Speaker for 12th February 2019
Coleraine Probus find out about the 'Kids4School' charity
First, an excellent summary of the talk from Graham:
The Vice President, Derick Woods, introduced the speaker for the morning, John McCullagh, the topic of his talk being ”Kids4School, Tanzania”.
John McCullagh and his wife Grace are members of First Donegore Presbyterian Church and John shared their experiences in travelling to Tanzania in East Africa under the auspices of their home church and 'Kids4School'. This is a ministry that primarily enables children to go to school. It is currently building a Christian Academy with services on an eighteen acre site a 15 minutes journey north of the capital city, Dodoma. This will provide a Gate lodge to house volunteer support teams, a Primary School, Special Schools, Vocational Training Units and an Administration Building.
In the Vocational Training Units children are taught the skills required in adult life. The ministry also operates a family feeding project. Although education in Tanzania is compulsory and free, school uniforms, books and essential equipment are not. These are provided free of charge by the ministry together with a simple daily meal of maize porridge. At the end of each stage in education all children are tested and they must pass in order to progress to the next stage.
The Academy will also provide a secure educational environment for blind albino children some of whom have been abandoned by parents. People with albinism are often persecuted because of vile superstitions related to black magic, believing that body parts of albinos have magical properties.
John’s presentation was illustrated with excellent photographs and video clips. Who could forget the wonderful African choir in the Dodoma Cathedral singing favourite hymns in Swahli. The lifestyle described by John showed the urgent need in Tanzania and how the 'Kids4School Ministry' are building for a brighter hope for tomorrow.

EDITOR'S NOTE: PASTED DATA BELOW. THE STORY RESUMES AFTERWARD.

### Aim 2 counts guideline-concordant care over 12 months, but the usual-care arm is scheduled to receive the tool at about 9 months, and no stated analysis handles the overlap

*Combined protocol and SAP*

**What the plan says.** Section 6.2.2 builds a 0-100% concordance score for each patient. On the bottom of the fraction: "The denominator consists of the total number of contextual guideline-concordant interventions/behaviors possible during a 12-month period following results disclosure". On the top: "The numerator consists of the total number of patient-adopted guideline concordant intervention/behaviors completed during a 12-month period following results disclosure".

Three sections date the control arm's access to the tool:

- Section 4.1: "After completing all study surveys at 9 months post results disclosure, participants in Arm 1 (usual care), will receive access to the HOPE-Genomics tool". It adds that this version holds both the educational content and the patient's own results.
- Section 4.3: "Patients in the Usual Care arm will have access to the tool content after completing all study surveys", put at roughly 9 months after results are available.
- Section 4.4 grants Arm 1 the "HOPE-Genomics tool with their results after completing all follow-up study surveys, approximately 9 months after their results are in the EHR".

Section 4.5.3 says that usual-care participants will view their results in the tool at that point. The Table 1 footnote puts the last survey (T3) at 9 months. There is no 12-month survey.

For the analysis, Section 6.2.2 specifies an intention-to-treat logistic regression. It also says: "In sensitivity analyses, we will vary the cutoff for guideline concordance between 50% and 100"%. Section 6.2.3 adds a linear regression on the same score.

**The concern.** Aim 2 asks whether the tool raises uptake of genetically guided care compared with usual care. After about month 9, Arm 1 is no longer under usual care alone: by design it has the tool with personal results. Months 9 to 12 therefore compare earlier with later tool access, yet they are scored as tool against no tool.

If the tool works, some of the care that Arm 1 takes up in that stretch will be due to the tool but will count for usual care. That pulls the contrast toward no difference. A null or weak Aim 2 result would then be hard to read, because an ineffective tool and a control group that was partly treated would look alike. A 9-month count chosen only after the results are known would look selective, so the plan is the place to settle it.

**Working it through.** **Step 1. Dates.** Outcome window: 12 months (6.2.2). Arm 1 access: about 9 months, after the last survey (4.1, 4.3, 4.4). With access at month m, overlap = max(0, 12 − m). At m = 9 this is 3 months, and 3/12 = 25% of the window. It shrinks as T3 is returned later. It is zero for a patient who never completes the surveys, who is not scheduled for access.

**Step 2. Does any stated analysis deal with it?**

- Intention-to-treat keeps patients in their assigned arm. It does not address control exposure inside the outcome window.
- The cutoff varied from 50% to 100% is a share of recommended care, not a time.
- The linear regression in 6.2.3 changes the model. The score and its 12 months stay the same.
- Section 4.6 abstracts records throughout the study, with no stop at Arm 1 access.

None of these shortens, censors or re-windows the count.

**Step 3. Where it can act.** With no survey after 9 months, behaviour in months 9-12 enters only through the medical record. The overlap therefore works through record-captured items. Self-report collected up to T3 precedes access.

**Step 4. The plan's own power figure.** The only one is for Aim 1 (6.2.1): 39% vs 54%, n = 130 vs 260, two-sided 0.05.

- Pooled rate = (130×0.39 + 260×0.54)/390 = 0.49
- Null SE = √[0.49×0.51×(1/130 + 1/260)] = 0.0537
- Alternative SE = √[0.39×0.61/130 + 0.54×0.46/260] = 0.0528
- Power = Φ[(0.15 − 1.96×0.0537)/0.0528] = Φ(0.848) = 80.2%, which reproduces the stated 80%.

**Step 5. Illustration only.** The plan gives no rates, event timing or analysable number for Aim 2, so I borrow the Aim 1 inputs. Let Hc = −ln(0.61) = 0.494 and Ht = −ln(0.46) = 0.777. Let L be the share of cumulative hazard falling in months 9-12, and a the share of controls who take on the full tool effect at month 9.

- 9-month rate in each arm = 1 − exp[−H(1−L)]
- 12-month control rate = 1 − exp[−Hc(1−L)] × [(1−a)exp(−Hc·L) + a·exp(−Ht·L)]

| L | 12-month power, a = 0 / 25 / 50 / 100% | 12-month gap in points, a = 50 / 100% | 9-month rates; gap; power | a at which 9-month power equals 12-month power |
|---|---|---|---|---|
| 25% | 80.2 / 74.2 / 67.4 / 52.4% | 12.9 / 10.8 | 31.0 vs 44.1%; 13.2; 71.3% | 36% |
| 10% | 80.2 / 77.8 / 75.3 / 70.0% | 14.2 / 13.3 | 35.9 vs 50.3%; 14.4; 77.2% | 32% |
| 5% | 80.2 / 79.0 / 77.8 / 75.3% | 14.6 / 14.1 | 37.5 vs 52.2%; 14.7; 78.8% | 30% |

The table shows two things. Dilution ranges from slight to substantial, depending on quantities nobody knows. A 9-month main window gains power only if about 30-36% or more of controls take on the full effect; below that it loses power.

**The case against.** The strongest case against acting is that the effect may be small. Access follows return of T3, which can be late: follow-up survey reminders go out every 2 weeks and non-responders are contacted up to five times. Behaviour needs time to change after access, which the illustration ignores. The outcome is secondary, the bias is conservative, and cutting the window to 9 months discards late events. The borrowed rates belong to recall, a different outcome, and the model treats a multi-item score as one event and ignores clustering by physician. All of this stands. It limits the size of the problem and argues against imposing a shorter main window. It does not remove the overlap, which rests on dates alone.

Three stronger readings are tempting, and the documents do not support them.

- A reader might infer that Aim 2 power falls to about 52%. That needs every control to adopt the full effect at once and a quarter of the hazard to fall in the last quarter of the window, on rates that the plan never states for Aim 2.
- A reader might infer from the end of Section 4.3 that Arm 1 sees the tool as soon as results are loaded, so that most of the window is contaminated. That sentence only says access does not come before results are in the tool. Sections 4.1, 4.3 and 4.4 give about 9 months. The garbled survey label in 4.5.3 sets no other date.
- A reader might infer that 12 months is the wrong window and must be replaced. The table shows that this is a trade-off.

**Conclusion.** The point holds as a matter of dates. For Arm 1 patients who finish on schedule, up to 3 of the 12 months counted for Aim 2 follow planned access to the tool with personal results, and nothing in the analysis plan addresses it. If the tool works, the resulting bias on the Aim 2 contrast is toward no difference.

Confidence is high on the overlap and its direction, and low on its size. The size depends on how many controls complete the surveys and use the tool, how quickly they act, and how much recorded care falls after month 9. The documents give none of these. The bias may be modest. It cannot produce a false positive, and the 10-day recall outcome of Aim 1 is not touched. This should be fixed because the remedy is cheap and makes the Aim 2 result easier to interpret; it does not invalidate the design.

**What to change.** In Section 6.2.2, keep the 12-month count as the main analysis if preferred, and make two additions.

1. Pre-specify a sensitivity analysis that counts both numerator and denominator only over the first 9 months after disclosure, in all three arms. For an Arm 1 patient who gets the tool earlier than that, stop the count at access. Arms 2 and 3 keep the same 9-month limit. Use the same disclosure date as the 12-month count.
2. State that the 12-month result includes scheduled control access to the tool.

Second, some additional notes from your 'WebEd':
Probus members were recently given a look at school life in Tanzania, when John McCullough visited the club to talk about the work of “Kids 4 School", a charity he and his wife Grace, were very much involved with.
Both John and Grace originally went out to Tanzania some years ago. Flying to the capital, Dar es Salaam and then taking local transport along the A101 'Great North Road', which at that time was mostly an unpaved wide track across the sand and mud, to Dodoma (the Legislative capital of the country). Their brief was to take the first steps in setting up a school, further along the A101. The prospects of success were somewhat daunting as the village where the school was to be based had neither buildings, electricity or water! However, good contacts and friendships were made, along with agreeing a site and plans for the school.
The busy main road
In 2015 both John and Grace were back again to find that work had got well underway. By the time of their of their next visit in 2017, they came with a team of volunteers to help bring in the electricity and the vitally important water supply. Throughout his talk John had a series of photos and videos, to let the members 'see' just what it was like on and around the school site. To say the some of the work methods, in terms of 'Health and Safety', were somewhat 'hair-raising' is quite an understatement. BUT, despite this, the work was done, the volunteers had a fulfilling and unique experience of Africa AND the school got completed.